ZOOM Films

Eigelstein

03:40
Eigelstein von Daniel Burkhardt
Daniel Burkhardt
2006, 3:40 min., silent, color


2006, 3:40 min., silent, color

Direction: Daniel Burkhardt
Advisors: Prof. Matthias Müller, Prof. Peter Zimmermann, Prof. Siegfried Zielinski
Production:Academy of Media Arts Cologne



In Eigelstein the image of an urban street scene fractures into thin vertical fragments. The outer form of the objects disintegrates and the chance of recognizing them is limited. This shifts the focus of perception: the rhythm and color of the images come to the fore, yet the fragmentation does not remain static, it is subject to change. The movements of vehicles and passersby modulate the temporal structure of the pictorial space: while they are themselves merged into a single uniform visual impression, other objects dissolve again into fragments.


For Daniel Burkhardt visual perception is a discontinuous process, in which seeing and not-seeing are mutually dependent. The human brain makes use of a certain abstraction: forms are selected, the already known categorized and matched together with new groupings. In this way inevitably blind spots appear. Tracing this myopia is an important principle for him. As a starting point for gathering material for his videos Daniel Burkhardt uses primarily documentary footage from his private archive, which he sees as a system for structuring and remembering. Most of his source images are created in passing: on walks, excursions, and travels. In Eigelstein the source image is a street scene with automobile and train traffic in the midst of the inner city of Cologne. For the artist, images that are as unspectacular as possible but not unknown are actually of the most relevance. Thus the changes that later occur in the images in the editing process are easier for the viewer to perceive. It is paramount for him that a visual interest forms through the selection of motif, point in time, duration of the footage, framing, and camera movement in the moment of recording. Here emerges an initial fascination for him, a moment of clarity and contact with the surroundings of an image that acts as a guide in postproduction.


After selecting a source motif, its documentary character is expanded into the fantastic, fictional, and subjective in its formal treatment. The main parameters of the intervention are the spatial and temporal continuum of the image. It is digitally fragmented, duplicated, interlaced, repeated, and shifted. The resulting formal structures develop out of a repeated feedback process between formal intervention, close inspection, and repeated intervention. This feedback loop is similar to a dance, in the midst of which stand the potential of the image and the perception of the artist. These successive formal interventions soon unearth structures of movement as well as form and color correlations that were previously invisible. In the final video the source material is visible and simultaneously recedes into the background of the editing. Only a strict balance of both sides allows something new to unfold. For Daniel Burkhardt creating moving images that allow our own perceptions to manifest is a fundamental concern. The impulse in this direction must of course be triggered on its own in the viewer of the video images. The attention of the viewer and the site of viewing play an important role in this process.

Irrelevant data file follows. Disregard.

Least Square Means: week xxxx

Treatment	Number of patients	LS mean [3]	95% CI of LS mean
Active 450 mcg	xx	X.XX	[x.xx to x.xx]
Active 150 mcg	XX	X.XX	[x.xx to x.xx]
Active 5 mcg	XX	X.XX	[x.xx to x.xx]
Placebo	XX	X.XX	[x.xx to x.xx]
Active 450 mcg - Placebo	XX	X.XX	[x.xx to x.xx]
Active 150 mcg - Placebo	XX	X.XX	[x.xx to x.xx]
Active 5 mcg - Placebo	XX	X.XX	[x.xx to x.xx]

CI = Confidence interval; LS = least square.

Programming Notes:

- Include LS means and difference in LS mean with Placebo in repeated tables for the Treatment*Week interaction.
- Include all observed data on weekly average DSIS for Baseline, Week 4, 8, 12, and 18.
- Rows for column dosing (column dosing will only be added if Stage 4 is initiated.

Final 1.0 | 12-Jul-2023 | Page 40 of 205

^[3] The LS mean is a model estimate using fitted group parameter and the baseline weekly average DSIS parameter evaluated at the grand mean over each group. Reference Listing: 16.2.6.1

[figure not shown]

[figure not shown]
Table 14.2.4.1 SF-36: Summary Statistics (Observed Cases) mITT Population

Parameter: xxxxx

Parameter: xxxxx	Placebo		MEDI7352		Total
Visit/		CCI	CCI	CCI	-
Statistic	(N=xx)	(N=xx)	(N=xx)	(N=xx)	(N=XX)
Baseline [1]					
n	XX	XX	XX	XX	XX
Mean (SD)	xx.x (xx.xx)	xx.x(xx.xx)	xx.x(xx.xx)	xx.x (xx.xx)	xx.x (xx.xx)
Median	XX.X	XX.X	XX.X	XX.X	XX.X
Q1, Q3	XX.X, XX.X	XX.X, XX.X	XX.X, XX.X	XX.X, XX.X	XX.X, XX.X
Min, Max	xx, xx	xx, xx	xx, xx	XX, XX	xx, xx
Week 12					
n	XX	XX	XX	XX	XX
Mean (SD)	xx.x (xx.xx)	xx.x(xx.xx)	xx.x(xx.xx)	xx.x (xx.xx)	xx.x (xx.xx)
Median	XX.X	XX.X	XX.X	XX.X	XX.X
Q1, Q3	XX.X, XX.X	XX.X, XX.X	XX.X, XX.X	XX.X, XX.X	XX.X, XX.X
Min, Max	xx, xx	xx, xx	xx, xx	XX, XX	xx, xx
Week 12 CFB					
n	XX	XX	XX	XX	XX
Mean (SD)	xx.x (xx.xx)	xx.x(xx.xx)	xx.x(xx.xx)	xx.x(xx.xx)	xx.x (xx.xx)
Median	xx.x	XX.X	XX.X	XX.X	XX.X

Text — Daniel Burkhardt / Daniel Sondermann



Daniel Burkhardt was born in 1977 in Bochum. He lives and works as a freelance artist in Cologne.
www.danielburkhardt.de

Undergraduate studies at the Academy of Media Arts, Cologne, from 2002 to 2007. Degree projects include his video work CTG KEEPS COOL, Eigelstein, and the series Rauschen & Brausen I–IV in the media art department.




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About ZOOM


ZOOM is a virtual site for artistic audiovisual projects and productions from the Academy of Media Arts, Cologne. Artistically diverse positions are regularly selected and made accessible to the wider public on the Internet.


The programmatic focus is on short audiovisual forms with original artistic perspectives and great sensitivity for the subject matter. Included are abstract visual experiments, documentary formats, found-footage films, and performance videos, as well as non-narrative music videos and 3-D or stop-motion animation.

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